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5 Rules for Taking on a Manager as a Music Artist

Artists are often asking me, when should I get a manager and how do I get one but here are a few pointers to answer whether you need a manager or even if you are ready. Having over 10 years experience in the industry and seeing a variety of relationships including that between managers and artists here is a little insight into what that means for a healthy partnership.

1) Your manager is not a PA or social media manager

This is one thing that I feel a lot of artists get wrong and it needs to be corrected. Most managers are not there to be there because you want coffee. Managers are there to progress the business. Yes you heard that right the BUSINESS not you. However, you are and indirect benefactor. As you grow as an artist you should be separating between you as a brand and you as a person. The manager is there to help progress the brand with you and if you aren't looking for this then perhaps you do need a PA or social media manager.

2) 20% is more than enough as the industry standard

The industry standard for management is usually around 20% maybe even 15% of net earnings. Check all proposed contracts with a lawyer and if there seems to be something funny around this percentage you need to ask why. If they are taking 10% perhaps they are not taking as many responsibilities or if they are taking 40% why would they be doing this and is it really justified? These are all questions you need to check with a lawyer.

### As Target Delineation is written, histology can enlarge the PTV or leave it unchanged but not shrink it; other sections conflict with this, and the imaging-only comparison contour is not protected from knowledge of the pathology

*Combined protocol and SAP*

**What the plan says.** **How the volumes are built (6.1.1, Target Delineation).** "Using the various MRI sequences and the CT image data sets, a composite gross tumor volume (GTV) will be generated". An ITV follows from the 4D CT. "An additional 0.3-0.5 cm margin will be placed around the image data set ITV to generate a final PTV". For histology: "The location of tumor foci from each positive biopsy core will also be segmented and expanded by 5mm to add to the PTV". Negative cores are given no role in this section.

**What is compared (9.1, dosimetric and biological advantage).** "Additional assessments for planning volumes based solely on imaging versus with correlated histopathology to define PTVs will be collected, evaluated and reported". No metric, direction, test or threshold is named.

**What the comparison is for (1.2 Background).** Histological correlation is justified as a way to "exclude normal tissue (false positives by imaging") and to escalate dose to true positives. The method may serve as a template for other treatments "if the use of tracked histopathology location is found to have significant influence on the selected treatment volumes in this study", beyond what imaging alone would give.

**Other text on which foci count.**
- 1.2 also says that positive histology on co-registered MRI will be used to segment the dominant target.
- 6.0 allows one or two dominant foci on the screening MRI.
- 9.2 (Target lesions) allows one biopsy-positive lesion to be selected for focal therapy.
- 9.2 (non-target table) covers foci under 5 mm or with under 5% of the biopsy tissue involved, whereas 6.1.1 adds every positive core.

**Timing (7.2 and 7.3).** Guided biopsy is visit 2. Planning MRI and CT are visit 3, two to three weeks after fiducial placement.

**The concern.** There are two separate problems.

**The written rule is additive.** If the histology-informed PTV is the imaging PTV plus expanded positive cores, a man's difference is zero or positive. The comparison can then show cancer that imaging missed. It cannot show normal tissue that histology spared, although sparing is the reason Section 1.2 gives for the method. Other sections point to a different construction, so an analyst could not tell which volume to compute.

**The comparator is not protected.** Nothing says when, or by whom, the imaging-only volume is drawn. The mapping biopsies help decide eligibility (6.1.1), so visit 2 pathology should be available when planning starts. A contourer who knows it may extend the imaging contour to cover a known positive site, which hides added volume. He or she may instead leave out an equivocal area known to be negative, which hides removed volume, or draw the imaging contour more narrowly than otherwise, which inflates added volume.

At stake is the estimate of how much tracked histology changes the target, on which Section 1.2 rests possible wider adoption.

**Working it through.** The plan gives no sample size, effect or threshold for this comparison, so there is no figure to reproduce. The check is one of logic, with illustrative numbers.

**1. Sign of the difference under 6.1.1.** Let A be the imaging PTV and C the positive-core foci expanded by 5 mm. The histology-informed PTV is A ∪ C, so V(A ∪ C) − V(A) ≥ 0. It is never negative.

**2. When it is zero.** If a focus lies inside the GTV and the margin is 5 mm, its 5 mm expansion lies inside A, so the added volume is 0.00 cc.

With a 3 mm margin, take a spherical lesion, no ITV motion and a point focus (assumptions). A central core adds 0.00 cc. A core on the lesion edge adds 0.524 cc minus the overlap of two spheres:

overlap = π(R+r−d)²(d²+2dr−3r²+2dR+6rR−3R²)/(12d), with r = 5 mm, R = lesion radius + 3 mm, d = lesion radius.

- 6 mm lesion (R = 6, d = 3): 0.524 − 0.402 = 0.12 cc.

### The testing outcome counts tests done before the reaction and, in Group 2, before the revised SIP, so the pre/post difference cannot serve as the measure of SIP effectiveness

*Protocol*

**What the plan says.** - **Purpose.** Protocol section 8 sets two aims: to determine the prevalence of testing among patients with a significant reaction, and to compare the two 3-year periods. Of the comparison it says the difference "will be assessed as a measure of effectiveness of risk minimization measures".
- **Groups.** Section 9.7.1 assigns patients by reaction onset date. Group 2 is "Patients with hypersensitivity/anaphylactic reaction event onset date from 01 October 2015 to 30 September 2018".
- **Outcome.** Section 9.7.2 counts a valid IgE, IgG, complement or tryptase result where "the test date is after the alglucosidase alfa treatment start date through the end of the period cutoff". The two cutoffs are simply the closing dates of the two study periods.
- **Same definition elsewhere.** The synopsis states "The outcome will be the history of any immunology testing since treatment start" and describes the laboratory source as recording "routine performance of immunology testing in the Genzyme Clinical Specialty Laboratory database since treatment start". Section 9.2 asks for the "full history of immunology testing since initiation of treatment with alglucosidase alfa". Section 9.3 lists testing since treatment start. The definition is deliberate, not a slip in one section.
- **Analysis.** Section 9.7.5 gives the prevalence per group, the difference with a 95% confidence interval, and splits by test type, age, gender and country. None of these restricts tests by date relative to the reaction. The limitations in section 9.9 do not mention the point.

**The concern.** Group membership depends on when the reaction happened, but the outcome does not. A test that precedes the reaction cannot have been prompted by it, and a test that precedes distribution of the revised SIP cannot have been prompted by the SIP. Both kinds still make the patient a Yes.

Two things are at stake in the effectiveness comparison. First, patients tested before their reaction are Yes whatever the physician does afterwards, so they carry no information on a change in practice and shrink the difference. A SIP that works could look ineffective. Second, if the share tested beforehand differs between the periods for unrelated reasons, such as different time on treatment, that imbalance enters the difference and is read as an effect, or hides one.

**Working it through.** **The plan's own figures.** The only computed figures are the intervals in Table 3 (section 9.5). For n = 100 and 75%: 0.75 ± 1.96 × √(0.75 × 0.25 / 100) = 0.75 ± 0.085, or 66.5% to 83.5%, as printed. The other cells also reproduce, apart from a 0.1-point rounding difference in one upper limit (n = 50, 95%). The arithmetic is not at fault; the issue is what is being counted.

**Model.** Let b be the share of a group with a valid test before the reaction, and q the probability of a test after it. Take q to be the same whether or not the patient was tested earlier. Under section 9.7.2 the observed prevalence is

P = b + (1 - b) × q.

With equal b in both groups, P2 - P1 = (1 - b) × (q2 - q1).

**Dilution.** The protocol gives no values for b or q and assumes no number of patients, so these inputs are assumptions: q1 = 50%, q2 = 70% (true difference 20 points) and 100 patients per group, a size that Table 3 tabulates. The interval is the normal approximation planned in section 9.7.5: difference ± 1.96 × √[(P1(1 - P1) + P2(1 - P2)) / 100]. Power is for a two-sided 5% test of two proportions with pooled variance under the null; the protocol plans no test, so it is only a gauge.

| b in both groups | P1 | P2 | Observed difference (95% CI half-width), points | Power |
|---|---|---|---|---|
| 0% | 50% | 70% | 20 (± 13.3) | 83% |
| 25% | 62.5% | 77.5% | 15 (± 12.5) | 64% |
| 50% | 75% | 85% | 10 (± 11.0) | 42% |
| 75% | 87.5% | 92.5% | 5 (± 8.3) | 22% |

3) You only need a manager if you feel like you are growing not just because you would like to have one

The biggest question I get is 'do I need a manager?' and most of the time if you have to ask the question you probably don't. Yes, some managers or management might be able to get you through some doors but if you have no fanbase or you are not moving forward then what is the point in having a manager? You need to showcase traction before any manager is really going to be looking at you unless the love the music so much all their rational understanding of your brand goes out the window.

4) Management is a partnership

Just like point 2 this one is highlighting the expectations of your relationship with a manager. You should see each other as equals and make sure you have aligned goals, perhaps even a business plan to keep you on the same road. The most important thing is that there is a partnership relationship rather than one working for the other. Things work better when there is an equal standing. The other thing about any good partnership is the balance in skillsets so make sure you are able to find someone that can balance you out.

5) You will still have to work just as hard when you have management

Taylor Swifts manager famously said "If the artist isn't working harder than the manager then the relationship is wrong". Your hustling as an artists doesn't get less as you get bigger, it just gets habitual so it feels like it is easier. A manager will not change this but what it will do is put someone out there to add to the hustle. I hate to break it to you but as an artist you will always have to hustle your way and fight for your career so that's why you need to decide whether you are in it for the long-haul or not. If you are looking for a manager to 'relieve' some of the work this is the wrong reason, again maybe you need a PA or to get your 'systems' together, something HyperTribe can help with.

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